Laughing All the Way to the Bank

Bank of Israel employees complain to IMF about 'low pay.'

It's hard to understand how the Bank of Israel's chiefs didn't blush with shame upon the publication of the International Monetary Fund's annual report. Of course, the report dealt with macroeconomic issues - gross domestic product, unemployment, the public debt, monetary policy and poverty - and one more important issue: pay at the Bank of Israel.

It's hard to believe, but the bank's top people found time to tell the IMF experts how low salaries were at the bank and how the benefits weren't too good either. The "experts" were very impressed and added an unusual paragraph to the report saying that pay at the bank needed to be looked into because it was too low, making it difficult to recruit and keep employees.

If they really were expert economists, they would have discovered that the Bank of Israel is at the top of the public sector's pay pyramid, even after the bank was forced to bring "second generation" employees into its ranks at lower salaries. Please remember: The Bank of Israel's second generation employees still earn more than economists at the Finance Ministry's budget division, tax division and accountant general's office, even though the ministry's people work longer hours and work harder.

Those "experts" never heard about the pay affair at the bank that aims to inflate the top people's salaries. This scandal went on for decades until it exploded about six years ago. And it still isn't over. But what do the IMF experts care? The bank's top people asked and they recommended.

Strange things are also happening at the Bank of Israel's research department. There, a study on individual contracts in the public sector was published recently - contracts not governed by public-sector collective-bargaining agreements. And wonder of wonders: The study found that individual contracts were not highly recommended, and quite by chance, the bank's employees also oppose such contracts. Because what could be bad when you have a job with a collective agreement, high pay, excellent social benefits and total job security?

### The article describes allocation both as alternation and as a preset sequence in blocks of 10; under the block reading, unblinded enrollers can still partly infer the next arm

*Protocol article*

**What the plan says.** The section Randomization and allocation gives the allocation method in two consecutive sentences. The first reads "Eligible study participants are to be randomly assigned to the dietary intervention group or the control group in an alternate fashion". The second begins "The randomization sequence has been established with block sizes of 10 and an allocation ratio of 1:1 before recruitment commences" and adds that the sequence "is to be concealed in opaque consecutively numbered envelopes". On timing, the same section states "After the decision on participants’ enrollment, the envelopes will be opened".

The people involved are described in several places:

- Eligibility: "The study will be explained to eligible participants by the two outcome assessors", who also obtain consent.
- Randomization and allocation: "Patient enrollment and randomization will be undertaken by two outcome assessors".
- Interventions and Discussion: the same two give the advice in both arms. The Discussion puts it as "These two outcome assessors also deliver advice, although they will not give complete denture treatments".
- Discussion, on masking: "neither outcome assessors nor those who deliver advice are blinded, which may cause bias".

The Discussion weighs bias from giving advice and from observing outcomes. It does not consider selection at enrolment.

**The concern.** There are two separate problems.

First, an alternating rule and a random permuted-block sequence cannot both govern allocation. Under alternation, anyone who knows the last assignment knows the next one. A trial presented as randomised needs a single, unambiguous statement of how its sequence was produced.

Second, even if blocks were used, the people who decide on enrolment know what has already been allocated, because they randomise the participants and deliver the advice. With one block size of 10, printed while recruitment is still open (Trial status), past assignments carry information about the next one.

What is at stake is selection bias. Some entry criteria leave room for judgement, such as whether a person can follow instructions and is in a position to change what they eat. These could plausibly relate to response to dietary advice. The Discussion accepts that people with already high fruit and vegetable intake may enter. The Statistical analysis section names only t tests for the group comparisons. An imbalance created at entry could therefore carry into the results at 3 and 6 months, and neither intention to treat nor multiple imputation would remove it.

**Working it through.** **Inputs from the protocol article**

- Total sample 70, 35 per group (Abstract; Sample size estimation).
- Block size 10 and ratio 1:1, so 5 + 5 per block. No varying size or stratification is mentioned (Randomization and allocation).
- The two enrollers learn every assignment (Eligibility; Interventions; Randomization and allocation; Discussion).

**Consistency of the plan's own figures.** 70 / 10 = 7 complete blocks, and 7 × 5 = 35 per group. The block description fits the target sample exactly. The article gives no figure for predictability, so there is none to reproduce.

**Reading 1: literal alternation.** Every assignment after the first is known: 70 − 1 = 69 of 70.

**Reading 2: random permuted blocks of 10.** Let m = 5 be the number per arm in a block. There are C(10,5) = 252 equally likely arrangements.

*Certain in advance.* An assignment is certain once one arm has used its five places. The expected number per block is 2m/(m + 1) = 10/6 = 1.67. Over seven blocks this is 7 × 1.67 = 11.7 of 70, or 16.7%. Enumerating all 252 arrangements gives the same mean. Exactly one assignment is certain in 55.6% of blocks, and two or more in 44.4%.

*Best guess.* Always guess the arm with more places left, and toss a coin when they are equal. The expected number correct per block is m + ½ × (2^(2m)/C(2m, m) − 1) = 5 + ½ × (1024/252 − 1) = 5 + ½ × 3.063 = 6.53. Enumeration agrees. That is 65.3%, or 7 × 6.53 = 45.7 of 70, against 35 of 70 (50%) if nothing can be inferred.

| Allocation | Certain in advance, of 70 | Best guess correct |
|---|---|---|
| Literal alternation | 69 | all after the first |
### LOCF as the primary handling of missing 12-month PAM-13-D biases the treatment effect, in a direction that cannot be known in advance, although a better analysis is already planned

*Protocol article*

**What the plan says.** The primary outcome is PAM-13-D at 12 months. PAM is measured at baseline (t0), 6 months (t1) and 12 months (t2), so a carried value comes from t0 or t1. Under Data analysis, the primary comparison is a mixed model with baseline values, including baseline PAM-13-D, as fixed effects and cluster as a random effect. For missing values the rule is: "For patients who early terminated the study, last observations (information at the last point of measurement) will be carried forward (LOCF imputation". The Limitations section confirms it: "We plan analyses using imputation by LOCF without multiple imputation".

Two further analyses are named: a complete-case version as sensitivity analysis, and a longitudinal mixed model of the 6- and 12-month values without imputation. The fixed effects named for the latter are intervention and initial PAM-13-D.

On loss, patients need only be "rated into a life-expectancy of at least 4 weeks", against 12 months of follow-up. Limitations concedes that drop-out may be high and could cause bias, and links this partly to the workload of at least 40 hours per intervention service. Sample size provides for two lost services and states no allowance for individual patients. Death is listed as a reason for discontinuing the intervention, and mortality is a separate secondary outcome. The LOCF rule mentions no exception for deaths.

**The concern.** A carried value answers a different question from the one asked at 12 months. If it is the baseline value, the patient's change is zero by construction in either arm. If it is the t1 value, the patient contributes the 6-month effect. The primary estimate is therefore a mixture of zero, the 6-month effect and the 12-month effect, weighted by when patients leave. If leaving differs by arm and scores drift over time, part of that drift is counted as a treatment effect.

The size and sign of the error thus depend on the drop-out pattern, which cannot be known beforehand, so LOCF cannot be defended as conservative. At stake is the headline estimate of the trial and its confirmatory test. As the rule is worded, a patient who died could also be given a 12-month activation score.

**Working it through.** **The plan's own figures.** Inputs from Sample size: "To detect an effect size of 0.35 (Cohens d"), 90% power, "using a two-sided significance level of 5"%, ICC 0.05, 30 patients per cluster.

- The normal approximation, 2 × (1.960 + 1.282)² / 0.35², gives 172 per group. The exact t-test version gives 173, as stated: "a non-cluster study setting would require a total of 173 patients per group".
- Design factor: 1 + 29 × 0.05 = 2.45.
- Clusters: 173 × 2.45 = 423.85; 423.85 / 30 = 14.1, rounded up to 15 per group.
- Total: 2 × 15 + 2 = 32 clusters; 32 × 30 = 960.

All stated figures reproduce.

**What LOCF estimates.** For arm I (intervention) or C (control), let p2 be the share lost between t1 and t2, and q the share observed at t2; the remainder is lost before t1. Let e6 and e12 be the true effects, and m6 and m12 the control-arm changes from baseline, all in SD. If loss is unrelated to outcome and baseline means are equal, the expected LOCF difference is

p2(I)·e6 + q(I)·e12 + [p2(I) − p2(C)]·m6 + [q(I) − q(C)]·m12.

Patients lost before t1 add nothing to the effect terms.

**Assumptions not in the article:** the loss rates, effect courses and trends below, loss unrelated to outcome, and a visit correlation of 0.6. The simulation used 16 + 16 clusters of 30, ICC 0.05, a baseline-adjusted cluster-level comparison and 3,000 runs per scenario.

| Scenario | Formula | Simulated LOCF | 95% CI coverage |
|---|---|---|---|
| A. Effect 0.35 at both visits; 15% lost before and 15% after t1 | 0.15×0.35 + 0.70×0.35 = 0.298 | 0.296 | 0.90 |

The "study" finds that the individual contracts in the public sector have failed in their main aim: preventing the departure of good employees. But who says that's the aim? The individual contracts were developed to create management flexibility, not stasis and a hardening of the arteries. But at the Bank of Israel people are used to a situation where whoever comes stays forever. There are no departures and no resignations because salaries in the outside world are lower. That's bad for the organization.

The authors of the "study" didn't understand that some people with individual contracts resigned because they were young, ambitious people who didn't have pensions paid entirely by the state that let them retire at 50. So they had no special reason to cling to their jobs. These are talented people who take risks, move into the business sector and embark on a new career. This is good for the economy and good for the public sector, which can renew itself.

But I wasn't surprised by the study's findings. It conforms with the economic worldview of the head of the research division, Prof. Nathan Sussman, someone known to be unenthusiastic about free competition, a market economy and privatization. Sussman likes big government and high taxes. So his appointment as head of the research division was a mistake by Bank of Israel Governor Stanley Fischer.

As long as Sussman heads the research division, we won't be seeing perceptive studies; for example, one that would reveal the tremendous economic damage caused by the workers committees' control of the large government monopolies - the Electric Corporation, the airports authority, the ports authority and the railroad. We won't be seeing calculations explaining the "tax" we're paying on all products because of the inefficiency, waste and cessation of development caused by the workers committees and big monopolies.

And though we can debate economic beliefs, we can't justify the pathetic move of putting the issue of Bank of Israel salaries into the IMF's annual report. This is simply an injustice to the bank's devoted employees.

Read this article in Hebrew